28 January, 2008

Just Divided Over What They "Just" Want God to Do

Macon, Ga - It is a typical Sunday morning at Temple Baptist Church in Macon. Sunday School has just started when Andrew Carney, the teacher of the Pioneers adult class stands up to take prayer requests. After a few minutes of taking requests he says "Brother Henderson, would you open our time of prayer, and after a few minutes or so, I'll close us."

Over the next ten or so minutes the class members pray, "Lord, just help us to grow...Lord, we just want to worship you today...we just want to reach out to the community more," etc. As the time of prayer closes uneasiness amongst the members sets in. One can easily tell that there is some kind of tension in the room.

What is happening these days at Temple Baptist is a phenomenon that is beginning to show up in many other places in Evangelical America. For years now, people have been asking God to "just" do this or to "just" do that, and now tensions are beginning to arise among church members about what they think God should "just" be doing.

"When I pray I ask him to 'just bless us,'" said Dianne Boutwell, a member of Temple. "I think that covers everything. We don't need to be limiting him in any other way."
But some disagree.

"Since it's obvious that God only does one thing at a time, I think it's important that we ask him to 'just help us evangelize more'" said Ronnie Williams, another member. "But it's hard to pray that when all these other people are praying against me with all of these other requests."

Indeed at Temple Baptist on any given Sunday one can hear over 100 different 'just' requests. Some pray "just grow us," while others pray "just lead us." Other requests include "just make us more mindful of the needs of others" and "just help us to remember who we are." The disagreements have become so severe now that the church is in danger of splitting in different directions.

"We at a critical point here" said Pastor Perry Adkins. "I for one pray that we would 'just be united' but I know that there are those who disagree with me. If we're going to survive we need to come together as one on what we think God ought to be doing right now. I know he's just waiting for us to tell him, but he's getting all of these different requests."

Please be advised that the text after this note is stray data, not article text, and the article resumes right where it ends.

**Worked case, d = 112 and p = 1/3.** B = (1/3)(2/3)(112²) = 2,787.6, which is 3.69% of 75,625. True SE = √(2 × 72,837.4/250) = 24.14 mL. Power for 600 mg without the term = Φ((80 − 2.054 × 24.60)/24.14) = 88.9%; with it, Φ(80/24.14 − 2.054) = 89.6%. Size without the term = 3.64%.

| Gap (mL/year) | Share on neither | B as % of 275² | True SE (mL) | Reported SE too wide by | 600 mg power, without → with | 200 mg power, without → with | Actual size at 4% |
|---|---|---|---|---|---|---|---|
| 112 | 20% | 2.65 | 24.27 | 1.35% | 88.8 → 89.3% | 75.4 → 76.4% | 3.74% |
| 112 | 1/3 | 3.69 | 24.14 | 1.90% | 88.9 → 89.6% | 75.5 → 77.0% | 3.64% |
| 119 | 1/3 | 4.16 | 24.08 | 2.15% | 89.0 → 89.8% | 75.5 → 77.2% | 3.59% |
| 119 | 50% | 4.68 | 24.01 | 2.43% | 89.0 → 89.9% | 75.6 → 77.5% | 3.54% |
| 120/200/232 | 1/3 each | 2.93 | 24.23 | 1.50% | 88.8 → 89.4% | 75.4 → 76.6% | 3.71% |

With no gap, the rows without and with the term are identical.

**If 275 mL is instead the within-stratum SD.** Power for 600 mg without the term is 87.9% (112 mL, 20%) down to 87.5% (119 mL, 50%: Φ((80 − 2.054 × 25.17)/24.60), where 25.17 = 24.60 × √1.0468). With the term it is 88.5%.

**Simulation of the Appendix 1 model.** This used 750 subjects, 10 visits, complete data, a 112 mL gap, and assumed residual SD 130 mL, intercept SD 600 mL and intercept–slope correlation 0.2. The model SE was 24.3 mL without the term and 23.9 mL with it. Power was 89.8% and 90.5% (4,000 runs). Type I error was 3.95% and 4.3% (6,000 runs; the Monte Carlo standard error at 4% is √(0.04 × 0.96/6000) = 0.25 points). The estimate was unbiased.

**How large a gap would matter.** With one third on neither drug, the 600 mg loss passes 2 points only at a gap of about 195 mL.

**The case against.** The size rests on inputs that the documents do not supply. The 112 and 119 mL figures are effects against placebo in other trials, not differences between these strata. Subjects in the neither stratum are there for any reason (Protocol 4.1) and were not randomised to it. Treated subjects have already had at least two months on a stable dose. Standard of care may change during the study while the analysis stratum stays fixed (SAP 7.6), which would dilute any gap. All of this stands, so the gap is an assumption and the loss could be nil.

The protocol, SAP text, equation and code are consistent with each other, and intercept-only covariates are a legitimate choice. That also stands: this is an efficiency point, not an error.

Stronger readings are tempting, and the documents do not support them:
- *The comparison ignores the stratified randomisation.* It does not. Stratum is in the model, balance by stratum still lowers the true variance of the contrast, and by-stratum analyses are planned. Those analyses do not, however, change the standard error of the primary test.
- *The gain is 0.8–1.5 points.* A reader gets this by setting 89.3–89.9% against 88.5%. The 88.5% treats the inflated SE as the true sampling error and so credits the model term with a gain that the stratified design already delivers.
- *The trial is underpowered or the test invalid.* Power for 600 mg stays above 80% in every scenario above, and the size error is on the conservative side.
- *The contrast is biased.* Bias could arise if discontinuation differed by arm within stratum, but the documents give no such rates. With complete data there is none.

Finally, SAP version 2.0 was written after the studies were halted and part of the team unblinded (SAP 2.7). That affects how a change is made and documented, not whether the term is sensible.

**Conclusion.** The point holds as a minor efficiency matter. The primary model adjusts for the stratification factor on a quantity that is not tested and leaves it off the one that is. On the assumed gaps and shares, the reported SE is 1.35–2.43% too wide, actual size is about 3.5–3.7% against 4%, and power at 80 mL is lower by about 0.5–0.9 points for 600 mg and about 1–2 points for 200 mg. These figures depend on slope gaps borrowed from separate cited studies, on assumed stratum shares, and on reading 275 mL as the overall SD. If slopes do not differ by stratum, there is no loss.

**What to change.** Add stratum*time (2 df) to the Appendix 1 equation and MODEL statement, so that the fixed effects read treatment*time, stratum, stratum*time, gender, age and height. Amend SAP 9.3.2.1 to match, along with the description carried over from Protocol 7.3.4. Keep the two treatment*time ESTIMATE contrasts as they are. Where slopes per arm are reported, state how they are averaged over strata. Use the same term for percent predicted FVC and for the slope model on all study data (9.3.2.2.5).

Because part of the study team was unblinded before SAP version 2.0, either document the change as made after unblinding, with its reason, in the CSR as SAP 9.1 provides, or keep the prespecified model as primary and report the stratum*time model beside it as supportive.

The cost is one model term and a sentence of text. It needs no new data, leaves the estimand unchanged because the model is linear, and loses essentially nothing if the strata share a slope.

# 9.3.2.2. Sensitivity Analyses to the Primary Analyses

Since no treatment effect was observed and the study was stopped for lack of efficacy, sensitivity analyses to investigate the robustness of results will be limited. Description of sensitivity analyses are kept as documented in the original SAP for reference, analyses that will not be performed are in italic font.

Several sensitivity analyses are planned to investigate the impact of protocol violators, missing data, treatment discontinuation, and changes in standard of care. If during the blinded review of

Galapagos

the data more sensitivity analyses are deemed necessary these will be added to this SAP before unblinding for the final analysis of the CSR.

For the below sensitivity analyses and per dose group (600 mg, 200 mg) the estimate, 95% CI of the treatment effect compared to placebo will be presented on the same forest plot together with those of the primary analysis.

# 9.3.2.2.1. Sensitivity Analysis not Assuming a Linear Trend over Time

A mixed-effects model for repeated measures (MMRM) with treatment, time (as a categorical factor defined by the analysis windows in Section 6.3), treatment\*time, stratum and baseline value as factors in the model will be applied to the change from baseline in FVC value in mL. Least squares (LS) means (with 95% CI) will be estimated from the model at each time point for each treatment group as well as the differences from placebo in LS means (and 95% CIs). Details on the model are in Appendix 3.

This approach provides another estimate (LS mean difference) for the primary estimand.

The church plans to hold a special congregational meeting this upcoming Sunday evening to discuss the issue. Adkins went on to comment, "Right now I'm praying that things will just go well. In fact, I've heard several other people pray the same thing lately, so maybe we're getting on track here."

5 comments:

Kevin said...

I started to chuckle, at first, which is the usual warm-up exercise in reading your posts. But then I remember a deacon on our church leadership board who prays this way. He is so very sincere. He doesn't speak well publicly, has a hard time expressing his thoughts. Yet, if I needed someone to stand alongside me and call our people to serious prayer, he'd be the one. He loves to pray. He'll pause to pray before working on a car, before fixing some plumbing problem at the church. However, he uses this phrase all the time. Sometimes, it goes like this: Lord, we just want You to just bless us, just guide us and just ... just... just... work Your will. I have another man serving with me who will over use the name of the Lord when praying too: Heavenly Father, we come to you, Lord, and ask You, Father, to show Yourself sovereign, Lord.

Oh well, when I finally get my prayers perfected, I'll publish a book! Keep up the good humor, the blog-spotting and serious posts as well.

Brother Slawson said...

I think "Just" is quite scriptural...

I believe we are told somewhere that: "the Faith shall live by just..."

Not to mention the hymns:
Just A Closer Walk With Thee
Just As I Am

And... "Lord, build me... just a cabin... in the corner of glory land..."

Team Tominthebox News Network said...

Kevin,

Perhaps with all of my satires I ought to put a disclaimer. I suppose the point of this post was not to be ultra-critical of the prayers of others. Indeed there are people who use "just" a lot who are sincere. In the case you're talking about, where someone who is not a good public speaker and possibly gets nervous when praying in public, I can see that happening.

But I also have heard people who speak quite well publicly use this word over and over again. I suppose the point is, we (including myself) get caught in catchy phrases that we end up using in our prayers and often never really take the time to think about what we're saying. How often the phrase "bless this food to the nourishment of our bodies" has rolled off my tongue without me thinking about it. How often do we default to "Lord bless..." instead of actually thinking about what we want to ask the Lord for?

So I mean no offense. I simply meant to provoke thought. The language of prayer is important, and we need to be careful with what we say.

-Tom

devin.bell said...

Just read the post, just laughed and felt Justified doing so.
Reminds me of the old song.
Found a peanut, found a peanut, found a peanut just now.
{Many verses to follow!}
And closes with; died anyway, died anyway, died anyway just n . . .

Just has an immediacy to it, so just stop it, your killing me.

Love the TBNN

Peter Kirk said...

Well, since God is just, surely we have to ask him to just do things? After all, he can't unjust do anything, can he? And if we want God to justify us, don't we have to pray something like "Lord, just if I have faith in you ..."?